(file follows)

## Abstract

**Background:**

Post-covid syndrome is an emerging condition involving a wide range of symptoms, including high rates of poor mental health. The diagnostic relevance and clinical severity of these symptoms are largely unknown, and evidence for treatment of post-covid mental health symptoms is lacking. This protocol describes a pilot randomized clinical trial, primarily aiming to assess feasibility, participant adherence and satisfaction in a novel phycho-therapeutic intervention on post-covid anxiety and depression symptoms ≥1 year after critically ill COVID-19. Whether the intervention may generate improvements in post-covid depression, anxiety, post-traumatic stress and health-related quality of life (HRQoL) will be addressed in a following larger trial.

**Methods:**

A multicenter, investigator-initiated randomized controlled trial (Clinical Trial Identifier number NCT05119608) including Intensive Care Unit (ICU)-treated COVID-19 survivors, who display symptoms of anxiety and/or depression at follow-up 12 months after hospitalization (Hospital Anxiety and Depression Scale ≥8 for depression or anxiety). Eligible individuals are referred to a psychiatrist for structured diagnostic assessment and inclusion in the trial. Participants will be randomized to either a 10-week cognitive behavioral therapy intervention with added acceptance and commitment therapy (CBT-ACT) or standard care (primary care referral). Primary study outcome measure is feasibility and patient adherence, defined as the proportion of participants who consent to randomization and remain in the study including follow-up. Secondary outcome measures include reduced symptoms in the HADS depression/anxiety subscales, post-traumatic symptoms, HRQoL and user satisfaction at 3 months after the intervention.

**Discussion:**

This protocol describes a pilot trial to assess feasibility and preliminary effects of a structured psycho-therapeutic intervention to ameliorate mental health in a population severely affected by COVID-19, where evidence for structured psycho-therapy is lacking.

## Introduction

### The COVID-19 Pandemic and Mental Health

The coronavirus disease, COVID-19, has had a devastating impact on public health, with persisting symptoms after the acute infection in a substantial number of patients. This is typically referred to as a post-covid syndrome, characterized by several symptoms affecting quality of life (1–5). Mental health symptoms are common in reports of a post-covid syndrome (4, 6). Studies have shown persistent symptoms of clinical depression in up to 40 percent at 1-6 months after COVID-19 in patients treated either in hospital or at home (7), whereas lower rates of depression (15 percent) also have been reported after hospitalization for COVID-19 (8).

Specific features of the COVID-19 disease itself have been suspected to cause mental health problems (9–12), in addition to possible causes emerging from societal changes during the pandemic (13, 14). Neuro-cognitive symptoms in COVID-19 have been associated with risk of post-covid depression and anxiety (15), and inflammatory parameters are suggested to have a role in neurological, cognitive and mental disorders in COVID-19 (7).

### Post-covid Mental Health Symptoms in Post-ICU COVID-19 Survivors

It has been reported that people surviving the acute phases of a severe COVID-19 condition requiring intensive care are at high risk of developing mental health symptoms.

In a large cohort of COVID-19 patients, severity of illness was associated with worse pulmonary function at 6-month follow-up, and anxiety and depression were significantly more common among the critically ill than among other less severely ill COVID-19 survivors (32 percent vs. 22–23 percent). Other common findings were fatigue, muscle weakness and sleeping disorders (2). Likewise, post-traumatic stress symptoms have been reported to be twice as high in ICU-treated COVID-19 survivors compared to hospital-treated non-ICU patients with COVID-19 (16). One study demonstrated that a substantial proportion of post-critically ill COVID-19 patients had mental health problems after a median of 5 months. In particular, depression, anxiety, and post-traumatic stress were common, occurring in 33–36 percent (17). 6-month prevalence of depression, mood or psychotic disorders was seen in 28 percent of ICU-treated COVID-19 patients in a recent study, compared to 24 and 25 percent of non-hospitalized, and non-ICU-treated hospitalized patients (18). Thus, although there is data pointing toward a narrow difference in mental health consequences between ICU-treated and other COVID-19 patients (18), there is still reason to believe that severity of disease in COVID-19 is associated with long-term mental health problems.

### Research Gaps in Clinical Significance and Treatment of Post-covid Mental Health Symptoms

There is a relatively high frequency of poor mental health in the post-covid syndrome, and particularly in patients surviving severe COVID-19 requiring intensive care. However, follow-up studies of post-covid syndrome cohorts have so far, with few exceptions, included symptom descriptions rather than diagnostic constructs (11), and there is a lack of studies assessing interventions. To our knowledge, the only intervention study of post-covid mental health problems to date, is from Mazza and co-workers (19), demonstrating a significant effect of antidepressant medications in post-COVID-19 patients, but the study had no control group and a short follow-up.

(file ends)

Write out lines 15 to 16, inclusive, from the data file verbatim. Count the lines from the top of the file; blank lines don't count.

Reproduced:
### Research Gaps in Clinical Significance and Treatment of Post-covid Mental Health Symptoms

There is a relatively high frequency of poor mental health in the post-covid syndrome, and particularly in patients surviving severe COVID-19 requiring intensive care. However, follow-up studies of post-covid syndrome cohorts have so far, with few exceptions, included symptom descriptions rather than diagnostic constructs (11), and there is a lack of studies assessing interventions. To our knowledge, the only intervention study of post-covid mental health problems to date, is from Mazza and co-workers (19), demonstrating a significant effect of antidepressant medications in post-COVID-19 patients, but the study had no control group and a short follow-up.